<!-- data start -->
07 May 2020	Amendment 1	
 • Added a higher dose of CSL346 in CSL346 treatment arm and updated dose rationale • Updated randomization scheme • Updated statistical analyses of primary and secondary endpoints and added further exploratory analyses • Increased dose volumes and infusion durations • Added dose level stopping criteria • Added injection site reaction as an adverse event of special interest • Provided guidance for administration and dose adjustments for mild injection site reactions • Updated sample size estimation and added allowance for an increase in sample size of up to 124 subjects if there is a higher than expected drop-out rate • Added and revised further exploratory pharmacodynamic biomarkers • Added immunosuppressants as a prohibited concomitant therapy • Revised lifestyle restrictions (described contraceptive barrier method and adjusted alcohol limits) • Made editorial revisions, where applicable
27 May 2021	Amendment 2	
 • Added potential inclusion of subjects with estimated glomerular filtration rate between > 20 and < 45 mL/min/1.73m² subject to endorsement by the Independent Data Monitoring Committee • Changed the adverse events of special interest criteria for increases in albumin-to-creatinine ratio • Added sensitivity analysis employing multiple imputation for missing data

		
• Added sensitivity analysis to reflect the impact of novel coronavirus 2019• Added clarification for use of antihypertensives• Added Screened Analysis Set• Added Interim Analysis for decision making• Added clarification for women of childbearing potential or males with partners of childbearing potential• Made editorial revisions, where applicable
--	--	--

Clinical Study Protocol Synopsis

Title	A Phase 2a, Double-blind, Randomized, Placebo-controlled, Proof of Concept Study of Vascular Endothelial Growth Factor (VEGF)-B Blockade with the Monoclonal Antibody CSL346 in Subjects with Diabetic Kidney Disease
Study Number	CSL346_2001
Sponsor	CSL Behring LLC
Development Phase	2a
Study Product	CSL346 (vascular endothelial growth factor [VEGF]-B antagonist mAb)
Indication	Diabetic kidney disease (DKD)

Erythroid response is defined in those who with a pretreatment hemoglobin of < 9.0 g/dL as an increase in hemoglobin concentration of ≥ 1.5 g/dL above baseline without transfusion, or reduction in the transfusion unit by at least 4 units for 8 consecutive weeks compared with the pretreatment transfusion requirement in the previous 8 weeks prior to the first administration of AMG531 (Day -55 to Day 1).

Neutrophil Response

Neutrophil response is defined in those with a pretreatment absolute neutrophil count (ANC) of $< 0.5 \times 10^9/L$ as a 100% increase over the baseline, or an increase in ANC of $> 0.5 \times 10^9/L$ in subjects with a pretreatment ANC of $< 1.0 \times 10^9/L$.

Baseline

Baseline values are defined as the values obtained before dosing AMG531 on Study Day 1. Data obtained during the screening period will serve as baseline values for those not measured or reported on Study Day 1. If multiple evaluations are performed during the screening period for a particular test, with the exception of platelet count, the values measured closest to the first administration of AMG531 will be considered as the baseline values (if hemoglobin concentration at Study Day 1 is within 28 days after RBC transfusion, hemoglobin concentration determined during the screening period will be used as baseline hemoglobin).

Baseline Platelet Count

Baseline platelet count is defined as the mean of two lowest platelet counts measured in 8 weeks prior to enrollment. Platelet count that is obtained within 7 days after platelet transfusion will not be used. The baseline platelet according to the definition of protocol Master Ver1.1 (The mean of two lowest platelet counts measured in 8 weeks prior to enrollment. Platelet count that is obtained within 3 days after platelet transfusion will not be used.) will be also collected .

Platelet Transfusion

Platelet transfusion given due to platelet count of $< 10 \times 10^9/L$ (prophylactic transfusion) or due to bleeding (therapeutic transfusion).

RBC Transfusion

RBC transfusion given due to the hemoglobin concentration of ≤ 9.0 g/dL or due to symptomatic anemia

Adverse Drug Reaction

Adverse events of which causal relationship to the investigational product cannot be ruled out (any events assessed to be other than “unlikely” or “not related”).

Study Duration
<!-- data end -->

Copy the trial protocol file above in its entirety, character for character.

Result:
07 May 2020	Amendment 1	
 • Added a higher dose of CSL346 in CSL346 treatment arm and updated dose rationale • Updated randomization scheme • Updated statistical analyses of primary and secondary endpoints and added further exploratory analyses • Increased dose volumes and infusion durations • Added dose level stopping criteria • Added injection site reaction as an adverse event of special interest • Provided guidance for administration and dose adjustments for mild injection site reactions • Updated sample size estimation and added allowance for an increase in sample size of up to 124 subjects if there is a higher than expected drop-out rate • Added and revised further exploratory pharmacodynamic biomarkers • Added immunosuppressants as a prohibited concomitant therapy • Revised lifestyle restrictions (described contraceptive barrier method and adjusted alcohol limits) • Made editorial revisions, where applicable
27 May 2021	Amendment 2	
 • Added potential inclusion of subjects with estimated glomerular filtration rate between > 20 and < 45 mL/min/1.73m² subject to endorsement by the Independent Data Monitoring Committee • Changed the adverse events of special interest criteria for increases in albumin-to-creatinine ratio • Added sensitivity analysis employing multiple imputation for missing data

		
• Added sensitivity analysis to reflect the impact of novel coronavirus 2019• Added clarification for use of antihypertensives• Added Screened Analysis Set• Added Interim Analysis for decision making• Added clarification for women of childbearing potential or males with partners of childbearing potential• Made editorial revisions, where applicable
--	--	--

Clinical Study Protocol Synopsis

Title	A Phase 2a, Double-blind, Randomized, Placebo-controlled, Proof of Concept Study of Vascular Endothelial Growth Factor (VEGF)-B Blockade with the Monoclonal Antibody CSL346 in Subjects with Diabetic Kidney Disease
Study Number	CSL346_2001
Sponsor	CSL Behring LLC
Development Phase	2a
Study Product	CSL346 (vascular endothelial growth factor [VEGF]-B antagonist mAb)
Indication	Diabetic kidney disease (DKD)

Erythroid response is defined in those who with a pretreatment hemoglobin of < 9.0 g/dL as an increase in hemoglobin concentration of ≥ 1.5 g/dL above baseline without transfusion, or reduction in the transfusion unit by at least 4 units for 8 consecutive weeks compared with the pretreatment transfusion requirement in the previous 8 weeks prior to the first administration of AMG531 (Day -55 to Day 1).

Neutrophil Response

Neutrophil response is defined in those with a pretreatment absolute neutrophil count (ANC) of $< 0.5 \times 10^9/L$ as a 100% increase over the baseline, or an increase in ANC of $> 0.5 \times 10^9/L$ in subjects with a pretreatment ANC of $< 1.0 \times 10^9/L$.

Baseline

Baseline values are defined as the values obtained before dosing AMG531 on Study Day 1. Data obtained during the screening period will serve as baseline values for those not measured or reported on Study Day 1. If multiple evaluations are performed during the screening period for a particular test, with the exception of platelet count, the values measured closest to the first administration of AMG531 will be considered as the baseline values (if hemoglobin concentration at Study Day 1 is within 28 days after RBC transfusion, hemoglobin concentration determined during the screening period will be used as baseline hemoglobin).

Baseline Platelet Count

Baseline platelet count is defined as the mean of two lowest platelet counts measured in 8 weeks prior to enrollment. Platelet count that is obtained within 7 days after platelet transfusion will not be used. The baseline platelet according to the definition of protocol Master Ver1.1 (The mean of two lowest platelet counts measured in 8 weeks prior to enrollment. Platelet count that is obtained within 3 days after platelet transfusion will not be used.) will be also collected .

Platelet Transfusion

Platelet transfusion given due to platelet count of $< 10 \times 10^9/L$ (prophylactic transfusion) or due to bleeding (therapeutic transfusion).

RBC Transfusion

RBC transfusion given due to the hemoglobin concentration of ≤ 9.0 g/dL or due to symptomatic anemia

Adverse Drug Reaction

Adverse events of which causal relationship to the investigational product cannot be ruled out (any events assessed to be other than “unlikely” or “not related”).

Study Duration